Reading Obsession Comes From My Mom

21 Apr

Reading Is my passion.  I cannot imagine life without a book by my bedside, magazines by my chair and my IPad with its digital books with me when I travel. If I love to read, then my Mom needs all the compliments.  She was an elementary school teacher, who believed books and reading were the best gift to give to a child.

Mom taught fourth grade for most of her over 30 years teaching career.  She taught as a young woman after college, while my Dad was in Korea.  Then stayed home with three young children.  She started back to full-time teaching when my sister was in first grade.  From then on, Mom’s life was split between us and her students.

Each summer when she went shopping for our school supplies and clothes, she also went shopping for her classroom. It is true that teachers spend their own money for their classrooms.  But this is not a new phenomenon: Mom was buying things for her classroom in the 1960s, 1970s, 1980s and 1990s.

Throughout the year, whenever her students had a Scholastic Book order, Mom would order books for her classroom.  Some were free, some she purchased.  But the good part, for us, was that we got to read these books as well.

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My Mom’s library system.

Mom built up quite a library in her classroom.  Bringing in bookshelves from home to stash her class’ reading choices.  Mom would make them as NF, non-fiction, or F, fiction.  She numbered each book and wrote her name inside.  Whenever the school purged old readers, my Mom would take some for her classroom as extra reading for her students.

She also would bring one of each home for me. Personally, I love old readers.  Whenever  Mom brought some home, I was delighted. Even when I was in college, I would curl with a reader just for fun.

When my Mom retired, I took at least one of each of the readers she still had.  I even have original Dick and Jane books from 1946-47.  Three to be exact.  One is quite decrepit, but I do not have the heart to get rid of it.  Those were actually being thrown out by the school. She asked if she could take a few for me.  And the principal said yes.  I still thank him, Mario, in my mind.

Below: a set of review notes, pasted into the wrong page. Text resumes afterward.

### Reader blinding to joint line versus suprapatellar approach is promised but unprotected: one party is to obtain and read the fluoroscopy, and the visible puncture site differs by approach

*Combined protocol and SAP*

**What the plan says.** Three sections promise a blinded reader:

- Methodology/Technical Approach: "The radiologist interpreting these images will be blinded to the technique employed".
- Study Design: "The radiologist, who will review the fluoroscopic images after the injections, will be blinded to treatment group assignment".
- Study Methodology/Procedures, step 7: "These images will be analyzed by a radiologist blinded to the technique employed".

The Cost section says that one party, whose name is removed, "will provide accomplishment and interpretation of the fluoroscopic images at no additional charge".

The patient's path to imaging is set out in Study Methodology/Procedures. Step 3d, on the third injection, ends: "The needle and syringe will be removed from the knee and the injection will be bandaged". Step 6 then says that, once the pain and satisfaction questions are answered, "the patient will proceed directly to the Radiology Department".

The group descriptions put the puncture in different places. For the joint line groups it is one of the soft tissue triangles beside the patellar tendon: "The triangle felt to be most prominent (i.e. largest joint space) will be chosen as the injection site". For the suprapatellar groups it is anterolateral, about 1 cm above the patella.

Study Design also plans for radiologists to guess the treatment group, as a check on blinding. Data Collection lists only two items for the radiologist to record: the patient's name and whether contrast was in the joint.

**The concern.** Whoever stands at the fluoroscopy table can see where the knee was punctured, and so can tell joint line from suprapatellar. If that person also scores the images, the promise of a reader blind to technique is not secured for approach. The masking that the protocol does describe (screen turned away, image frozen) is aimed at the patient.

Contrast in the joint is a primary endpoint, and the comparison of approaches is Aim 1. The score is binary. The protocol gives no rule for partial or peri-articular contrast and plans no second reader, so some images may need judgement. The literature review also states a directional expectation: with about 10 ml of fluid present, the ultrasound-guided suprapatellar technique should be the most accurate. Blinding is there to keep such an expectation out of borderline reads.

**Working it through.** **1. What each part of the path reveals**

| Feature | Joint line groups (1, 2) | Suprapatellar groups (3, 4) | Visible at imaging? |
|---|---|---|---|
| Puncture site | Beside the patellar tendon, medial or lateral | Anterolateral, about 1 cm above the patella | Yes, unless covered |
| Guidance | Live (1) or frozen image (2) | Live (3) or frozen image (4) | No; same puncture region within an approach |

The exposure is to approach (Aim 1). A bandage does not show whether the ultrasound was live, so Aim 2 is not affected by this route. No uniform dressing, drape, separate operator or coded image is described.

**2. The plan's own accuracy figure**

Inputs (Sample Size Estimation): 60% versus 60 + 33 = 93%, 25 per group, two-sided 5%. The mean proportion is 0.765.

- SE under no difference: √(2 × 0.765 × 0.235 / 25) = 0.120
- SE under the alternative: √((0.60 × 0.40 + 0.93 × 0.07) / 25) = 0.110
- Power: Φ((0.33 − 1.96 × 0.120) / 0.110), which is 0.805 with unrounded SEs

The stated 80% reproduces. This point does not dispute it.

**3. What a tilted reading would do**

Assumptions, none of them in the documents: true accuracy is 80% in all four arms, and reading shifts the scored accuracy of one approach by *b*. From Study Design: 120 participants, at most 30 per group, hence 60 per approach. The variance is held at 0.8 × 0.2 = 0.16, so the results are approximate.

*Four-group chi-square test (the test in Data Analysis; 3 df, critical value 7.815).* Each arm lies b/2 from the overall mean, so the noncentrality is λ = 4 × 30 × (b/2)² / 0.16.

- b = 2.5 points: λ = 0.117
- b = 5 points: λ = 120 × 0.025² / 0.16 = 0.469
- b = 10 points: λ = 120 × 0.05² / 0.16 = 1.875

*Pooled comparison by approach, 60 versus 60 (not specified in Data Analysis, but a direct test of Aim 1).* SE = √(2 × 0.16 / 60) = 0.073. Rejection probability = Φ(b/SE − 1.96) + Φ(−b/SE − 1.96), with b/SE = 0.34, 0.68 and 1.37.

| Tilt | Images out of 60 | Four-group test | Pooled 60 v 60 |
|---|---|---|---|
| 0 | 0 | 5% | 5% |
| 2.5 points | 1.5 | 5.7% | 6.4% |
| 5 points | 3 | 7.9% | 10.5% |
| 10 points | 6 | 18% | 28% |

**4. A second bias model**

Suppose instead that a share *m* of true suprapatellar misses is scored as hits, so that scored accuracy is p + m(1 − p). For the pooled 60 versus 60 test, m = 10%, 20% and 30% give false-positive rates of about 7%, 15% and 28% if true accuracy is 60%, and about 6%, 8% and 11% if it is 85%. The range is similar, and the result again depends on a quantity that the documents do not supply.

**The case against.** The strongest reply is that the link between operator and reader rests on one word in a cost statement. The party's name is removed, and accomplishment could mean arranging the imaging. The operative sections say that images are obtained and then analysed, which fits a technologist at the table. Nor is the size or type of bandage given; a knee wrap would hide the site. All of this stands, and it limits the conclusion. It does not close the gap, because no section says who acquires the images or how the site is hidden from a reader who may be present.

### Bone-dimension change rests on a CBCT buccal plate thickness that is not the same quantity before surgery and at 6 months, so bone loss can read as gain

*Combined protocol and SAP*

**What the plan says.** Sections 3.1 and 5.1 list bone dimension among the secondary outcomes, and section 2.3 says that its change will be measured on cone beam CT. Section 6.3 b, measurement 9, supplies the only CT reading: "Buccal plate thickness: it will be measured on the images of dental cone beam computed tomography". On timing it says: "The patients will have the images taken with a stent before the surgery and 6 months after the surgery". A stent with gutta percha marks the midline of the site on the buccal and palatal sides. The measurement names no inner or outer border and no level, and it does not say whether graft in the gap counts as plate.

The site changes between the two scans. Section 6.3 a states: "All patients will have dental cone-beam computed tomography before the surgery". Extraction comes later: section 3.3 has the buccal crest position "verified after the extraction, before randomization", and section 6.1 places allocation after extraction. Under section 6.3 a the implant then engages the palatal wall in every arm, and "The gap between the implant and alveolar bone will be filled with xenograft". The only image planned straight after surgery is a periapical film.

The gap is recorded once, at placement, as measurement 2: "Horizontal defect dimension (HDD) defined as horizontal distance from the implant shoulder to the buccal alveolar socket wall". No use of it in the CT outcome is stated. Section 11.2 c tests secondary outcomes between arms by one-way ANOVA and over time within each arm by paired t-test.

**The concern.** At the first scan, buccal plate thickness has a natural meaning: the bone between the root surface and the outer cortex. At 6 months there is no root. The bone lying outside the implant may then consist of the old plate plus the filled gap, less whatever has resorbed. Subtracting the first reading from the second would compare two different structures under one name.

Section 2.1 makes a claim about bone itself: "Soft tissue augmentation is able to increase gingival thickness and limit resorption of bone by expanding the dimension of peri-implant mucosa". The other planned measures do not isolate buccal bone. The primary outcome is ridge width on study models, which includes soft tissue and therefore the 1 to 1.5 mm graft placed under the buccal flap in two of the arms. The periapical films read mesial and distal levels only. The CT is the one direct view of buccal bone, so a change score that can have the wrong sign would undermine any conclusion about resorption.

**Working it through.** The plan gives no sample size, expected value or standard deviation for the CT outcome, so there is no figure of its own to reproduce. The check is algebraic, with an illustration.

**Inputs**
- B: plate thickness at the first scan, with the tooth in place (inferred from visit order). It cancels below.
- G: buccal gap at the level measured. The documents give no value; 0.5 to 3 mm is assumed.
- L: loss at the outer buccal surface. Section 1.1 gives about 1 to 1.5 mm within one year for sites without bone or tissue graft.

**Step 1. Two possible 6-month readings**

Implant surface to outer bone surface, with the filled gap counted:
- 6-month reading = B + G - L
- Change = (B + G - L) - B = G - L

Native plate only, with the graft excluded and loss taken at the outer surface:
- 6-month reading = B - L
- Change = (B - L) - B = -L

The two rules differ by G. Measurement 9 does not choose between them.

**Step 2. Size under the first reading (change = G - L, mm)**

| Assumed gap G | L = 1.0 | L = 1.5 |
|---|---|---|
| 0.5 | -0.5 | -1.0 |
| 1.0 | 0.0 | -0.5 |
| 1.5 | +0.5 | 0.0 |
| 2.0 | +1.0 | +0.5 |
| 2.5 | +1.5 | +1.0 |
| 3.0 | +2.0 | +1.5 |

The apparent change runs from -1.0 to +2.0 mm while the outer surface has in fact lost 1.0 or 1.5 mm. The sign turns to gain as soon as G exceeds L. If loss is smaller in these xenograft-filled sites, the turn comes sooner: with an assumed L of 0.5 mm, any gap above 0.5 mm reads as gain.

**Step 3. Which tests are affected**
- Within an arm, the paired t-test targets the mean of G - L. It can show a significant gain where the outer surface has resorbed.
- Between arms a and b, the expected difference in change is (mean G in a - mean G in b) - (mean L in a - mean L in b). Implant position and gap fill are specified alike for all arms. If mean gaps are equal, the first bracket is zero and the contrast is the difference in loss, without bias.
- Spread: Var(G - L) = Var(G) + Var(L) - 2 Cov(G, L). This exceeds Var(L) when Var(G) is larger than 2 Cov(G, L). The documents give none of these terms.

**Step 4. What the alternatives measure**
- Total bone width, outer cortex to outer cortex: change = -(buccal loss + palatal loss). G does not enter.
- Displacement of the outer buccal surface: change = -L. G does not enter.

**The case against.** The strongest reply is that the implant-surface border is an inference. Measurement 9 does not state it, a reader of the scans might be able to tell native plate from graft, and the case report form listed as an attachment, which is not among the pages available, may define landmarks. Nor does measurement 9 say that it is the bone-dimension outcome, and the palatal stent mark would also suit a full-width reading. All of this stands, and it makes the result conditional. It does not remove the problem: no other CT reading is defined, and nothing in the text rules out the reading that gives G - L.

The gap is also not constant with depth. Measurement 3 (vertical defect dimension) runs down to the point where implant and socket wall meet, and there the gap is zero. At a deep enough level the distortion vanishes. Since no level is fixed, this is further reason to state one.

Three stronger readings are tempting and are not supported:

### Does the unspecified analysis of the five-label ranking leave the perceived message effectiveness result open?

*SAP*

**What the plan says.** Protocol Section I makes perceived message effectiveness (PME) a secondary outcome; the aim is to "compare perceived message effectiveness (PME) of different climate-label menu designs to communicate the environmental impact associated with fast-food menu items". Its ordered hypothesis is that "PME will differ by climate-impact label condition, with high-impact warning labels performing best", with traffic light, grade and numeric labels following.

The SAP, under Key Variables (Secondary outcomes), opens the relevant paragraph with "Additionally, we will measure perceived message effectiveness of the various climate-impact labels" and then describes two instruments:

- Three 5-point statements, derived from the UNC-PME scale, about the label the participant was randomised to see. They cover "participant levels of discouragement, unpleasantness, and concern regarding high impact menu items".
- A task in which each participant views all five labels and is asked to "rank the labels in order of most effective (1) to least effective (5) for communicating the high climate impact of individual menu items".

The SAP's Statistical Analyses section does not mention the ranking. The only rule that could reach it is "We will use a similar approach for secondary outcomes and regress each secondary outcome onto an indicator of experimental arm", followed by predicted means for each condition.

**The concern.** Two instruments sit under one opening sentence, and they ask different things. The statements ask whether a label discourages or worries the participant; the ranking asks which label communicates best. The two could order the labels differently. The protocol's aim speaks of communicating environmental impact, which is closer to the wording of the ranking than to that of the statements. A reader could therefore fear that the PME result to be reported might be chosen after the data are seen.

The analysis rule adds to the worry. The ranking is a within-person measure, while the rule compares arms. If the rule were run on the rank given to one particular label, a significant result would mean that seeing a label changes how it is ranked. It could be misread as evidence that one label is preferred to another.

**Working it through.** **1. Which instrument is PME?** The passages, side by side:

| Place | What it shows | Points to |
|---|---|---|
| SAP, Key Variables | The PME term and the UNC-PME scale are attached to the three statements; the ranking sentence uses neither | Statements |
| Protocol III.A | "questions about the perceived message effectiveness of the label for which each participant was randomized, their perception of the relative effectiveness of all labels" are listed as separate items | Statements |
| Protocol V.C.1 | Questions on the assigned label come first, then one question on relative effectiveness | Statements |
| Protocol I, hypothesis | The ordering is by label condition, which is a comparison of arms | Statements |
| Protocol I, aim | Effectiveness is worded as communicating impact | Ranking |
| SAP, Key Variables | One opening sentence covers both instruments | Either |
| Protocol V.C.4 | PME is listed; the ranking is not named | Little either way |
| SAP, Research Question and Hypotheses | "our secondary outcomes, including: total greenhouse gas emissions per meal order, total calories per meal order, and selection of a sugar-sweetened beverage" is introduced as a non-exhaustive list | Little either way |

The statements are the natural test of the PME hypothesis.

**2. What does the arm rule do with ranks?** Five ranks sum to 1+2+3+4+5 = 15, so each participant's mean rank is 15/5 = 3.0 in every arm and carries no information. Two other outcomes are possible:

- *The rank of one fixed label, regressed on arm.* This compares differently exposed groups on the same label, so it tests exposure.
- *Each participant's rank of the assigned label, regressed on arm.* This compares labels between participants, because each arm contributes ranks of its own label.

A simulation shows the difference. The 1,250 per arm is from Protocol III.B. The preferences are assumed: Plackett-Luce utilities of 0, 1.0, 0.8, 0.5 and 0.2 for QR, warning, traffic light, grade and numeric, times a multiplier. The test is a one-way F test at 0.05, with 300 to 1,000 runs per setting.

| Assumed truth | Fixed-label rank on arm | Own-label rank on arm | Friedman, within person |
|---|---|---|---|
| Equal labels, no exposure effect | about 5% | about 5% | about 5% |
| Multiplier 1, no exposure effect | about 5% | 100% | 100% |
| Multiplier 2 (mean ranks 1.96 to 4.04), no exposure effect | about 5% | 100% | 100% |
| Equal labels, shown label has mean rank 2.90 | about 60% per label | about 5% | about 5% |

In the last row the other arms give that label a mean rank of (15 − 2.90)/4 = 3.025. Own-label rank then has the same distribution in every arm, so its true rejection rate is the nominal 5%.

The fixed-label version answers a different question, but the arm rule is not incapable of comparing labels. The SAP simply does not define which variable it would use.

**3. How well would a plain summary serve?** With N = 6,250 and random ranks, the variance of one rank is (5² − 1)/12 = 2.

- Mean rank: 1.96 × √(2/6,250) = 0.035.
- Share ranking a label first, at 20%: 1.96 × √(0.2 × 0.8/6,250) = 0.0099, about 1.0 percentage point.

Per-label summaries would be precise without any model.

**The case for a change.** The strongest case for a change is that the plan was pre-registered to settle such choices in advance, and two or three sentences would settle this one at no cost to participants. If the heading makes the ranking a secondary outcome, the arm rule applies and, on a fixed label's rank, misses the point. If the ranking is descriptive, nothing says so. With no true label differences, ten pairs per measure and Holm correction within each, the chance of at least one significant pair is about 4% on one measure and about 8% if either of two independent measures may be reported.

I know exactly which books were in my Mom’s classroom, as I still keep the numbers taped to the front of those books.  Inside I see my Mom’s handwriting and I have a bit of her with me.

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Some of my readers.

But my love for readers created a bit of an obsession for me as my children were growing up.  I often went to garage sales to find books and toys for them to play with.  Among the books, I often found readers.  They were sold for anywhere from a quarter to a dollar.  I then went big time: I started going to library books sales and I would pick up a few readers there.  These were a bit more expensive.  Then came the big book sales in the local convention center.  Yes, they had readers as well. This were even more expensive … three or four dollars!

I now have over 50 early readers and other school books.  My oldest school book is from 1914.  Many are from the 1940s and 1950s.  A few from 1960s.  But I did not stop at readers, not me.  I have science books, math books, language art books. I have readers that were published by the state of Kansas (where I live.)! I even have some very old story books. They are quite fun to read.

In my collection of books, I have an early Disney true life book; an early Nancy Drew; and much more.  My children learned to read with these readers.  Why not!  My daughter was reading the early Dick and Jane books when she was not quite four.  My son a bit later.  Those pictures draw the children in!